From Tolkien Gateway
Ron Spencer - Ghosts
" them the Enemy had given rings of power, and he had devoured them: living ghosts they were become, terrible and evil.'"

Ghosts was a name commonly used to describe the undead, beings which did not perish after what would be a natural death, but which continued to haunt the living in their after-life. While likely often the product of a vivid imagination, the dealings of the Fellowship of the Ring with several types of undead testify that ghosts were a reality in Middle-earth.[2]

In the late Third Age, the ruined and deserted Osgiliath was known as "a city of ghosts."[3]

Other names[edit | edit source]

In Gnomish, one of Tolkien's early conceptions of an Elven language, the word for "a ghost" is ûl.[4]

Portrayal in adaptations[edit | edit source]

1982-97: Middle-earth Role Playing:

Ghosts are one of the most powerful Undead beings. They are altogether incorporeal, and drain constitution points from player characters.[5]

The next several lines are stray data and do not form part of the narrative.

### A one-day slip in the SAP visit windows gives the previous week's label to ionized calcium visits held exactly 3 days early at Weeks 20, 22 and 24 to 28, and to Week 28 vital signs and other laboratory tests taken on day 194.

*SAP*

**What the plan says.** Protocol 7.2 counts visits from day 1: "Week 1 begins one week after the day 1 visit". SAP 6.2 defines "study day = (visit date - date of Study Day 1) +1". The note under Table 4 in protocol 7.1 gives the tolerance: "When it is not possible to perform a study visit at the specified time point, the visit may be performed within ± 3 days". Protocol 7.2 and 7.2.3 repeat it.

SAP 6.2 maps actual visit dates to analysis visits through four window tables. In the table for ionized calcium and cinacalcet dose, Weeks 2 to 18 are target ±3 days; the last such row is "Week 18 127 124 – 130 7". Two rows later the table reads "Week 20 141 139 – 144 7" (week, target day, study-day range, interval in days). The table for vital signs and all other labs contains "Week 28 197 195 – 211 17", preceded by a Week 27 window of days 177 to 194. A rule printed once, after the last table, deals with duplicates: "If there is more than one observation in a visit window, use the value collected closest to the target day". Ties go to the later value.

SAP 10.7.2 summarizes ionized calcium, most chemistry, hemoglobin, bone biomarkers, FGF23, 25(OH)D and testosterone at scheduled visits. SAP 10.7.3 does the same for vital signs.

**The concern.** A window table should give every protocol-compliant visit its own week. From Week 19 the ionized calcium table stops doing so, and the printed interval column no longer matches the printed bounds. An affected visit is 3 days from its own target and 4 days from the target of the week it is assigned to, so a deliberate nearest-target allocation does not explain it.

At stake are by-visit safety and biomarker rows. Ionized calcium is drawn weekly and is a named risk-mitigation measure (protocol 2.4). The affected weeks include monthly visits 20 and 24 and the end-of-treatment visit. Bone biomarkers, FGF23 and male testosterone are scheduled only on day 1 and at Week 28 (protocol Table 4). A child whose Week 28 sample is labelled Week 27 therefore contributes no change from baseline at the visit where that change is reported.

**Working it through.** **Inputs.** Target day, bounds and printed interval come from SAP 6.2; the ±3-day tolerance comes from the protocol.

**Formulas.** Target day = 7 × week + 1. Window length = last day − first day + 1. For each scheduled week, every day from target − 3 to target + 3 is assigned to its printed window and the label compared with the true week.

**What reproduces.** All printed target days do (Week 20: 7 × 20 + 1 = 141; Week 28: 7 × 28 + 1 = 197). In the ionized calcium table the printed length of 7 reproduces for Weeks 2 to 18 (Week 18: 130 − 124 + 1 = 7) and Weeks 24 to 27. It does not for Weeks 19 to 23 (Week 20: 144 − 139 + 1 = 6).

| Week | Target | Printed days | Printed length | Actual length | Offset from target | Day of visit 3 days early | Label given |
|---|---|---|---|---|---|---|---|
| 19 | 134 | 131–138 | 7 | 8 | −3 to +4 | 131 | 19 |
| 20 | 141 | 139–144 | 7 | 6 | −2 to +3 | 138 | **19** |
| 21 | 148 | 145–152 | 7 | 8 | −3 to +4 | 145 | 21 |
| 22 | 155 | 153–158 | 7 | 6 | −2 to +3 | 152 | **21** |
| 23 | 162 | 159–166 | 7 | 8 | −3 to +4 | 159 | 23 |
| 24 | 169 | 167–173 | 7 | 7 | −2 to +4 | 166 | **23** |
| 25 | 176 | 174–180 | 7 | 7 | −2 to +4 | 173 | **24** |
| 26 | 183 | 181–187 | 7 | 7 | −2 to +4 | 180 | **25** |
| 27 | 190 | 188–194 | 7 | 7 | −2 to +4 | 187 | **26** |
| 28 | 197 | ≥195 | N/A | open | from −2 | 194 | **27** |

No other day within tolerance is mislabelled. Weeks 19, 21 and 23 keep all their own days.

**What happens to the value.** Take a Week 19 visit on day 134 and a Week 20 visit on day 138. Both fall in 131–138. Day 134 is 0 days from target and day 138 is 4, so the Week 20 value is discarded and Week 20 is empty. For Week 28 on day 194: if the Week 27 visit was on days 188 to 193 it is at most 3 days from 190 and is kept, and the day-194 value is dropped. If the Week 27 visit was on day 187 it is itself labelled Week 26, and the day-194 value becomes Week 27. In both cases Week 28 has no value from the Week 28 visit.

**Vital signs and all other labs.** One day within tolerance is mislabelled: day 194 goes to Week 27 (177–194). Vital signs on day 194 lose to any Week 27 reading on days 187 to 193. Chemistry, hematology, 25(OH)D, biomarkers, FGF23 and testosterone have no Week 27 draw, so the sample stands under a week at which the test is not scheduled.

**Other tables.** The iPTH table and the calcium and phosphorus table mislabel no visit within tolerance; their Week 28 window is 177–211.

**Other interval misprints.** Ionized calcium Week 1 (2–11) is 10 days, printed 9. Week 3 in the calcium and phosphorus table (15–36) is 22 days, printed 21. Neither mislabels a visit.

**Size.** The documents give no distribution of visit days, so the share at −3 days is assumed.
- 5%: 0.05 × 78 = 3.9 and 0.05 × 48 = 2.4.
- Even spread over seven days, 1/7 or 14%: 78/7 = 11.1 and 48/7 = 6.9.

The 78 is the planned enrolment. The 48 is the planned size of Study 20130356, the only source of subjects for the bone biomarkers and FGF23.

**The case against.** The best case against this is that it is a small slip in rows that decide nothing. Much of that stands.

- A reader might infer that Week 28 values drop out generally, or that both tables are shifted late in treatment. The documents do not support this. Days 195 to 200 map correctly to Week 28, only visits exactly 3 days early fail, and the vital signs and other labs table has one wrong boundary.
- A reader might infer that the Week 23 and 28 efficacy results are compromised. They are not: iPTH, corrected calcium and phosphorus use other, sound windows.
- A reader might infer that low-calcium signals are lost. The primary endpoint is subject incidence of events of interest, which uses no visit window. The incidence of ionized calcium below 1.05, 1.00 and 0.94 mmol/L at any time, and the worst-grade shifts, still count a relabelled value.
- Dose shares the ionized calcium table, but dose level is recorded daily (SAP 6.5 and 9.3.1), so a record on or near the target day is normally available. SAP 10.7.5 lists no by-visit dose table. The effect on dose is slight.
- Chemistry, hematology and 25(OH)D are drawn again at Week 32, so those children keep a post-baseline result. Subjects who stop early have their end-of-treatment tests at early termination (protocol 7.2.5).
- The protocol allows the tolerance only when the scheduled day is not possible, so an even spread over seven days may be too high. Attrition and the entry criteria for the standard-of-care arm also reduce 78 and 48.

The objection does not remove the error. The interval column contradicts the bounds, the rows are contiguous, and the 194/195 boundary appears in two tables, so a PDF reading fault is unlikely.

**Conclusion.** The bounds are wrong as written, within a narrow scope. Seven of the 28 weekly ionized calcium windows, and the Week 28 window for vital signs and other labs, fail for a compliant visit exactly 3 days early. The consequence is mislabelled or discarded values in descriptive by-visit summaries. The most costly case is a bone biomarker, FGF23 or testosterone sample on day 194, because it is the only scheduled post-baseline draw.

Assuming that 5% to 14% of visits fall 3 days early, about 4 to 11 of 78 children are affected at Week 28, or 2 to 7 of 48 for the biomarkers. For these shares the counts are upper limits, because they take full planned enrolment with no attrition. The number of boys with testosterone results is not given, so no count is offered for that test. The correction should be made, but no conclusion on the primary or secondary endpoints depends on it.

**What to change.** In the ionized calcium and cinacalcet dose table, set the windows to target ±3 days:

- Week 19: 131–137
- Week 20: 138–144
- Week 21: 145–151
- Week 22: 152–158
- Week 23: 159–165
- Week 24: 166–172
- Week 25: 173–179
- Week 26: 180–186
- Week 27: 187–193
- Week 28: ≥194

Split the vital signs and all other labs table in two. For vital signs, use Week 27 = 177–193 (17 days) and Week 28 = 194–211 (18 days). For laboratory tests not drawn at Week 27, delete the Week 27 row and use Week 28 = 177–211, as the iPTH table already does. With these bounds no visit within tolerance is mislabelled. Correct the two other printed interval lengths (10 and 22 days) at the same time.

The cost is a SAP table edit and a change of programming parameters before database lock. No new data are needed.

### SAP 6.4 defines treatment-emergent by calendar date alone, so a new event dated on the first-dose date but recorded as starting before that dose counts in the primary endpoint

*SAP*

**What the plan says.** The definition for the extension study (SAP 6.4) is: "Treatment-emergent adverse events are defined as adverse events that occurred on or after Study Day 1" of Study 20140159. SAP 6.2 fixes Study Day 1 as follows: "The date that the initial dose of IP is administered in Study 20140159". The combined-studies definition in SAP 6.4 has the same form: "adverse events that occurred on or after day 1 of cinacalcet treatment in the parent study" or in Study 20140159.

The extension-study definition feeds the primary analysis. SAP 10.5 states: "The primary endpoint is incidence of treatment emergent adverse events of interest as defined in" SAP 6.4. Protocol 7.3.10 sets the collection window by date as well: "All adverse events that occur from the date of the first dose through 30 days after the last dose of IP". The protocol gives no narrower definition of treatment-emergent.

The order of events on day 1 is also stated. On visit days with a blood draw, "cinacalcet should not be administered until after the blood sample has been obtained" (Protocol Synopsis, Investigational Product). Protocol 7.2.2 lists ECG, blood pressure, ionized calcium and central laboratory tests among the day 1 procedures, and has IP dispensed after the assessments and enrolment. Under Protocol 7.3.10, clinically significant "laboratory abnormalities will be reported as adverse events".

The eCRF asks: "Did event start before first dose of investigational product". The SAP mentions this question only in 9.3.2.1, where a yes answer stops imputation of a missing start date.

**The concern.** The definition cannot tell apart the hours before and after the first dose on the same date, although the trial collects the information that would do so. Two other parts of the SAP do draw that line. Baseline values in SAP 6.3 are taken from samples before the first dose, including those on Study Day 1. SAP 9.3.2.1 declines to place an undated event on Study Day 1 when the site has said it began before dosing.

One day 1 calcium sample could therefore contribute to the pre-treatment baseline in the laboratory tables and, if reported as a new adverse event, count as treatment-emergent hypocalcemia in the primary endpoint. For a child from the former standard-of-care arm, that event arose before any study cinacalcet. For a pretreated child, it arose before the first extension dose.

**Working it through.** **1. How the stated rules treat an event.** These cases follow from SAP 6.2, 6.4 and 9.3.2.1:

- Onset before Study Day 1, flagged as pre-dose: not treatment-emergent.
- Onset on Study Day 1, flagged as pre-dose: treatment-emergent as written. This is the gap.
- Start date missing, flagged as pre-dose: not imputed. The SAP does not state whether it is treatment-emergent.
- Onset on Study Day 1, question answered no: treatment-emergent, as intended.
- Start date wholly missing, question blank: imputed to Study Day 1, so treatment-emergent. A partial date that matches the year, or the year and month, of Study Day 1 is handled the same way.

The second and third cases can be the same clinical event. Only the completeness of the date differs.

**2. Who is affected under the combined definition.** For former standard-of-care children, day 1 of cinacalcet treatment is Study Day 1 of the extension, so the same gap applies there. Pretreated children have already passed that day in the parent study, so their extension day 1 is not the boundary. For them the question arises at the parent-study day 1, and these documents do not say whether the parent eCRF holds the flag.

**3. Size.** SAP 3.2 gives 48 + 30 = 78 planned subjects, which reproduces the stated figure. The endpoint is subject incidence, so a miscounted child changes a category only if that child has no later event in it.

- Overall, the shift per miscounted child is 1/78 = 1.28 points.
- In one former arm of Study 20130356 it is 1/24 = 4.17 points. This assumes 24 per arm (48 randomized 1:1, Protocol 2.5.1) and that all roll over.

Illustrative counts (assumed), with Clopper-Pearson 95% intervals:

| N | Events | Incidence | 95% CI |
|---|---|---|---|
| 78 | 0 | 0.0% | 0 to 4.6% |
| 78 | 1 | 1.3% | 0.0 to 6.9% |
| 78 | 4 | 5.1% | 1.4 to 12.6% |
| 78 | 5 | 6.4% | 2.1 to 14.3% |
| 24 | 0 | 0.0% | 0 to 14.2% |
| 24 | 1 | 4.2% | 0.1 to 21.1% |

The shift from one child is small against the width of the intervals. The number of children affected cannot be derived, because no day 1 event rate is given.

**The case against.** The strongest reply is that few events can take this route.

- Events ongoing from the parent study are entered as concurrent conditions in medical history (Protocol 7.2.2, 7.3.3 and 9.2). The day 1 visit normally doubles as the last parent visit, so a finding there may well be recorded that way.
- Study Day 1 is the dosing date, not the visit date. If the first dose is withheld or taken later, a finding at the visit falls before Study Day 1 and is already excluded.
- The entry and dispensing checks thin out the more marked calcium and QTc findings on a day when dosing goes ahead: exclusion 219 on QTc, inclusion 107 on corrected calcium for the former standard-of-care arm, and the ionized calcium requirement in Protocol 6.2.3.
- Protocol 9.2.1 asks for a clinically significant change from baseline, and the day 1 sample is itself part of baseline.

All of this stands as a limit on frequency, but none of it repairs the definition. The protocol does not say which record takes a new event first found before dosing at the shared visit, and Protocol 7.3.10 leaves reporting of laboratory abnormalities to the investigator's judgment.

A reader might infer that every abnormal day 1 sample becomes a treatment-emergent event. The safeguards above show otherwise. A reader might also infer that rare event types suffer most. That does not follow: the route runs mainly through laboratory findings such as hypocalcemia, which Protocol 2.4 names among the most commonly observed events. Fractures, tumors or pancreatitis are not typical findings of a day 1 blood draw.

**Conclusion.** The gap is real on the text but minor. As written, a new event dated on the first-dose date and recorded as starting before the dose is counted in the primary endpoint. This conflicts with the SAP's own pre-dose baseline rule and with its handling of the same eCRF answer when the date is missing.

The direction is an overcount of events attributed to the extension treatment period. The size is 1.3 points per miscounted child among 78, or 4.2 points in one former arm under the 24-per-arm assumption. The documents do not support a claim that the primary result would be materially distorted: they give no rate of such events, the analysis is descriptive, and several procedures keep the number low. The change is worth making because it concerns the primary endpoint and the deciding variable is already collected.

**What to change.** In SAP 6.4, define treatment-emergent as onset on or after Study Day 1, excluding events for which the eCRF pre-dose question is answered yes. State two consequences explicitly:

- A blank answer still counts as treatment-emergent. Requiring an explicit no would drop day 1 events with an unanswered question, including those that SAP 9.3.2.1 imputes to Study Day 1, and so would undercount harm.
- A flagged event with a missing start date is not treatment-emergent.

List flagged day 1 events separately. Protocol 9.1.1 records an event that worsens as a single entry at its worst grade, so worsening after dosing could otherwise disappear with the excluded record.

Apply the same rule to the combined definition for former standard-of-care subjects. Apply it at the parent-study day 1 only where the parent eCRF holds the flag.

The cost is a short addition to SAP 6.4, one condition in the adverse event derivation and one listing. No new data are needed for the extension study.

2002-5: The Lord of the Rings Roleplaying Game:

Ghosts come in three types: phantoms, wraiths and wights.[6]

2007: The Lord of the Rings Online:

Ghostly beings are referred to as Shades in the game and come in several varieties including Oath-breakers (similar to the Dead Men of Dunharrow), fell spirits (ghosts that animate the Barrow-wights), Corpse-candles (like those of the Dead Marshes), and evil river-spirits called Darkwaters.

See also[edit | edit source]

External links[edit | edit source]


  1. J.R.R. Tolkien, The Lord of the Rings, The Two Towers, "The Forbidden Pool"
  2. J.R.R. Tolkien, The Lord of the Rings, passim
  3. J.R.R. Tolkien, Christopher Tolkien (ed.), The Silmarillion, "Of the Rings of Power and the Third Age"
  4. J.R.R. Tolkien, "I-Lam na-Ngoldathon: The Grammar and Lexicon of the Gnomish Tongue", in Parma Eldalamberon XI (edited by Christopher Gilson, Arden R. Smith, and Patrick H. Wynne), pp. 62, 74
  5. Ruth Sochard Pitt, Jeff O'Hare, Peter C. Fenlon, Jr. (1994), Creatures of Middle-earth (2nd edition) (#2012)
  6. Scott Bennie, Mike Mearls, Steve Miller, Aaron Rosenberg, Chris Seeman, Owen Seyler, and George Strayton (2003), Fell Beasts and Wondrous Magic, pp. 25-27